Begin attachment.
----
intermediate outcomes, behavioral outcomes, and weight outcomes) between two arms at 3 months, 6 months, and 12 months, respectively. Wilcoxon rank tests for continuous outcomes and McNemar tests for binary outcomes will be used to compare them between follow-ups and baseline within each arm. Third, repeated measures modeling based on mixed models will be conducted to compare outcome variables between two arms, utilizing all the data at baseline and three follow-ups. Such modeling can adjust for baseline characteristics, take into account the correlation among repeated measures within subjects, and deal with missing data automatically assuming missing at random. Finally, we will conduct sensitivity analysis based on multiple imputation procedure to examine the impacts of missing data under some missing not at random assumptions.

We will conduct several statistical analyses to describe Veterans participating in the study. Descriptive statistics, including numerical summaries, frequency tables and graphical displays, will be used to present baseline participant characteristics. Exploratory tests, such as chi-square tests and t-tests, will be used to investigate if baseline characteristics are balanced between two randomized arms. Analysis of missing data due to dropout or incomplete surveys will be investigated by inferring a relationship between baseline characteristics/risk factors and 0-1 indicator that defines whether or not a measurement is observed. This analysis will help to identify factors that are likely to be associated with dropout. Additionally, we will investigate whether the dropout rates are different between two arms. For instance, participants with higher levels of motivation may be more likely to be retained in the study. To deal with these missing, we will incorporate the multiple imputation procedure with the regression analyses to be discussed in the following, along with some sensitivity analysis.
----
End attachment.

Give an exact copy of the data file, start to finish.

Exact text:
intermediate outcomes, behavioral outcomes, and weight outcomes) between two arms at 3 months, 6 months, and 12 months, respectively. Wilcoxon rank tests for continuous outcomes and McNemar tests for binary outcomes will be used to compare them between follow-ups and baseline within each arm. Third, repeated measures modeling based on mixed models will be conducted to compare outcome variables between two arms, utilizing all the data at baseline and three follow-ups. Such modeling can adjust for baseline characteristics, take into account the correlation among repeated measures within subjects, and deal with missing data automatically assuming missing at random. Finally, we will conduct sensitivity analysis based on multiple imputation procedure to examine the impacts of missing data under some missing not at random assumptions.

We will conduct several statistical analyses to describe Veterans participating in the study. Descriptive statistics, including numerical summaries, frequency tables and graphical displays, will be used to present baseline participant characteristics. Exploratory tests, such as chi-square tests and t-tests, will be used to investigate if baseline characteristics are balanced between two randomized arms. Analysis of missing data due to dropout or incomplete surveys will be investigated by inferring a relationship between baseline characteristics/risk factors and 0-1 indicator that defines whether or not a measurement is observed. This analysis will help to identify factors that are likely to be associated with dropout. Additionally, we will investigate whether the dropout rates are different between two arms. For instance, participants with higher levels of motivation may be more likely to be retained in the study. To deal with these missing, we will incorporate the multiple imputation procedure with the regression analyses to be discussed in the following, along with some sensitivity analysis.